Well, surprise, surprise. Stymied once again at the ballot box, Florida Republicans want to change the rules for statewide ballot initiatives…

On Tuesday, the Florida House Judiciary Committee proposed PCB CDJ 19-01, a cynical power grab by the majority party to crack down on the citizen initiative process.  Over the past 20 years, Floridians, in a state dominated by Republican lawmakers, have consistently approved progressive ballot measures–from High Speed Rail, to Raising the Minimum Wage, to Fair Redistricting, to Medial Marijuana, to Felon Re-infranchisment.  When fellow citizens place these statewide constitutional amendments on the ballot for public consumption, Florida voters consistently gobble them up.

Now Republican lawmakers want to crackdown on the initiative process itself, changing the rules of the game so as to stymie future efforts to have citizens approve statewide ballot issues the majority party can easily bury in the legislative process.

PCB CDJ 19-01 is not the only attack on the process of direct democracy in Florida this session.  SJR 232 would require citizen-initiated constitutional amendments to pass with a 2/3rds supermajority, up from 60% (which, itself, was jacked up from a simple majority by a statewide referendum placed on the ballot by the Republican legislature in 2006).

This is all part of a coordinated attack on the initiative process, and not only in Florida (see what’s happening in other states in this Brennan Center piece). It’s not new (I wrote about similar efforts more than a decade ago); as it was then, it is clearly motivated by partisanship and control of the policy agenda.

So, it’s not rocket science as to why Republican-controlled legislatures try to change the rules of the game, curtailing the power of citizens to use the initiative process.  Progressive statewide ballot measures often are approved in states where conservatives dominate the state legislature. In these states, Republican lawmakers aren’t used to, nor do they like, ceding the legislative agenda to the people. After all, in the first part, in many states they control state government precisely because they were able to successfully gerrymander legislative districts–drawing favorable districts to afford them a majority of seats in both legislative chambers, thus controlling the policy agenda.

Of course, direct democracy is no panacea for what ails our republic, and over the past 25 years I’ve written critically about the process. But as Woodrow Wilson, no fan of the initiative process himself, conceded in 1911 while on the presidential hustings, citizen lawmaking can serve as the “gun behind the door–for use only in case of an emergency, but a mighty good persuader, nevertheless.”

Published just in time for #PROGRESSxBISC. “Who Signs? Ballot Petition Signatures a Political Participation” #GNV #LGBT

Who Signs Abstract

My favorite geo-spatial visual is where the registered voters who signed an invalid ballot petition reside. The density of invalid petitions much higher along Gainesville’s city limits.  Many of the petition signers, especially on the west side of the city, clearly thought they lived in the City of Gainesville. Invalid Signatures

Get your copy of the article here.

Leaders Overruling their Voters? Say it ain’t so

Research here:

Daniel A. Smith. 2001. “Homeward Bound? Micro-Level Legislative Responsiveness to Ballot Initiatives,” State Politics and Policy Quarterly 1 (1): 50-61.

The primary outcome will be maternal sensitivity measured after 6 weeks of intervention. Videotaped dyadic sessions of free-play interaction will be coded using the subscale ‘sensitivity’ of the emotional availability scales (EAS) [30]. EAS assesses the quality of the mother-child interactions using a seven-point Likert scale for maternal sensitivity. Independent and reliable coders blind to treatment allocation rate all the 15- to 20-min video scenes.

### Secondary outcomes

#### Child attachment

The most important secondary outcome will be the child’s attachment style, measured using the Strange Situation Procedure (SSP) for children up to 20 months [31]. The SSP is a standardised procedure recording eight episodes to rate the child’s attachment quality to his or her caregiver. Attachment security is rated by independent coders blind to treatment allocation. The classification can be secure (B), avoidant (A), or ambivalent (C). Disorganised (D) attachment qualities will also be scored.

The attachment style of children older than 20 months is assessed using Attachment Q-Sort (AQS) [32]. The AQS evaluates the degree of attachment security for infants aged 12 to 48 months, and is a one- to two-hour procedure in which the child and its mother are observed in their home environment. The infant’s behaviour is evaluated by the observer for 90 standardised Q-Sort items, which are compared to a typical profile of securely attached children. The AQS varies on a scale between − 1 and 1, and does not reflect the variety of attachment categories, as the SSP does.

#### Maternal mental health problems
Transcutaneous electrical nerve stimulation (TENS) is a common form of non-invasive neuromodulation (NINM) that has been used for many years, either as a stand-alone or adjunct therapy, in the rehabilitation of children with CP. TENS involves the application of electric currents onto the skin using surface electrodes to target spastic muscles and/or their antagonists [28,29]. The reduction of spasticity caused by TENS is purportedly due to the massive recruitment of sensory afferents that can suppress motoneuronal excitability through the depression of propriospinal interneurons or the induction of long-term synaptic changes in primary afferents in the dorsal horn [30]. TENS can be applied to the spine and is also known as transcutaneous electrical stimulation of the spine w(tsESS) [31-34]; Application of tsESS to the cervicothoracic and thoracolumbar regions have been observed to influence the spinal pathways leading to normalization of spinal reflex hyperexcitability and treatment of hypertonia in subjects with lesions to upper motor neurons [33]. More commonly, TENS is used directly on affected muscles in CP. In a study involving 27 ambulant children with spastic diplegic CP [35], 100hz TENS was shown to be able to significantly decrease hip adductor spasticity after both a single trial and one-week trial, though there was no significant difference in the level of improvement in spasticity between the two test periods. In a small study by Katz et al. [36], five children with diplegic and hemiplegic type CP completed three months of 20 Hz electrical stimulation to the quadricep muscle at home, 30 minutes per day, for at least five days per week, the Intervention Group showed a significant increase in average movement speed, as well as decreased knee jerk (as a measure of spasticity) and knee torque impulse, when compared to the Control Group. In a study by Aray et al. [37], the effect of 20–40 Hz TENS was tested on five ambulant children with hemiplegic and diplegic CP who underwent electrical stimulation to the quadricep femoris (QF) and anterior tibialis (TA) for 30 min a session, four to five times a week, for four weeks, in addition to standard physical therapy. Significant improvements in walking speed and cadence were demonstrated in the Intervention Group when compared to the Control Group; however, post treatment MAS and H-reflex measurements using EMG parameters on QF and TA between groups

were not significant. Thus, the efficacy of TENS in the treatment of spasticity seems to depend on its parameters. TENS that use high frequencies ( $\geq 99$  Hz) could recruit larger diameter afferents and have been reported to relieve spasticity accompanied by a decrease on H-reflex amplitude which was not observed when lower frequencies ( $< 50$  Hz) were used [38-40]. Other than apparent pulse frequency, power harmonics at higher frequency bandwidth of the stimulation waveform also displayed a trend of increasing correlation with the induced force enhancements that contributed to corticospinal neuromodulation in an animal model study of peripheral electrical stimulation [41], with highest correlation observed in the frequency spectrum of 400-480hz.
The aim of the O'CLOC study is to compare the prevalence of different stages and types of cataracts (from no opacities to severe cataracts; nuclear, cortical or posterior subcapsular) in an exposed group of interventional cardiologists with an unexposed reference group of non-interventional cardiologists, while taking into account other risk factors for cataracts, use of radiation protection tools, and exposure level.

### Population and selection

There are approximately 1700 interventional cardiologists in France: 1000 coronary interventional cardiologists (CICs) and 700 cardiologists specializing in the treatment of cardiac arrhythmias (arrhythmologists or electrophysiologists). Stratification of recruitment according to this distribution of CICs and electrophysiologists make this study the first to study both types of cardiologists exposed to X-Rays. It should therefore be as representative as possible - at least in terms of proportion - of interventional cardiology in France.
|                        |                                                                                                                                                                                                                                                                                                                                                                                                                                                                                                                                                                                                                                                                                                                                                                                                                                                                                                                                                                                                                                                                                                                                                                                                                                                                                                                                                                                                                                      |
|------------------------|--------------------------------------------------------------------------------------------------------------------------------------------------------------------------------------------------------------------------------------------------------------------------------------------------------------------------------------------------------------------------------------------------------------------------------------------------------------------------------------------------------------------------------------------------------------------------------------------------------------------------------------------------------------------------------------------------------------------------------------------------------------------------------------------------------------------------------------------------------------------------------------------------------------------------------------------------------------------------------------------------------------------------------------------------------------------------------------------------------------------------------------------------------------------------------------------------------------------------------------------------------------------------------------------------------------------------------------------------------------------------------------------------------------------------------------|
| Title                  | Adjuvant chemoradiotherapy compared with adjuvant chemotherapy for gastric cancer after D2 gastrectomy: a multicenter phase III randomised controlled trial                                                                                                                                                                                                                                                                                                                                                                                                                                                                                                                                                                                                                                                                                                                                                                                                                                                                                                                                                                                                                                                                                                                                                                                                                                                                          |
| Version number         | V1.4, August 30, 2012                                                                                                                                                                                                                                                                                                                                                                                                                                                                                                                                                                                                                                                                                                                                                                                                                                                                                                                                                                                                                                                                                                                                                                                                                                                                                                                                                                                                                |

Josh Huder, Jordan Ragusa, and Daniel A. Smith. 2011. “The Initiative to Shirk? The Effects of Ballot Measures on Congressional Voting Behavior,” American Politics Research 39 (3): 582-610.

Get ’em while they’re Hot! (SPPQ has open-access to all those fine ElectionSmith articles you’ve been dying to download)

 

 

MI Republicans adopt strict Voter ID bills in lame-duck session. Wonder if electoral competition is tight…

William D. Hicks, Seth C. McKee, and Daniel A. Smith, “The Determinants of State Legislator Support for Restrictive Voter ID Laws,” State Politics and Policy Quarterly 16:4 (December): 411-31.

 

Abstract

We examine state legislator behavior on restrictive voter identification (ID) bills from 2005 to 2013. Partisan polarization of state lawmakers on voter ID laws is well known, but we know very little with respect to other determinants driving this political division. A major shortcoming of extant research evaluating the passage of voter ID bills stems from using the state legislature as the unit of analysis. We depart from existing scholarship by using the state legislator as our unit of analysis, and we cover the entirety of the period when restrictive voter ID laws became a frequent agenda item in state legislatures. Beyond the obviously significant effect of party affiliation, we find a notable relationship between the racial composition of a member’s district, region, and electoral competition and the likelihood that a state lawmaker supports a voter ID bill. Democratic lawmakers representing substantial black district populations are more opposed to restrictive voter ID laws, whereas Republican legislators with substantial black district populations are more supportive. We also find Southern lawmakers (particularly Democrats) are more opposed to restrictive voter ID legislation. In particular, we find black legislators in the South are the least supportive of restrictive voter ID bills, which is likely tied to the historical context associated with state laws restricting electoral participation. Finally, in those state legislatures where electoral competition is not intense, polarization over voter ID laws is less stark, which likely reflects the expectation that the reform will have little bearing on the outcome of state legislative contests.

 

Full article available here: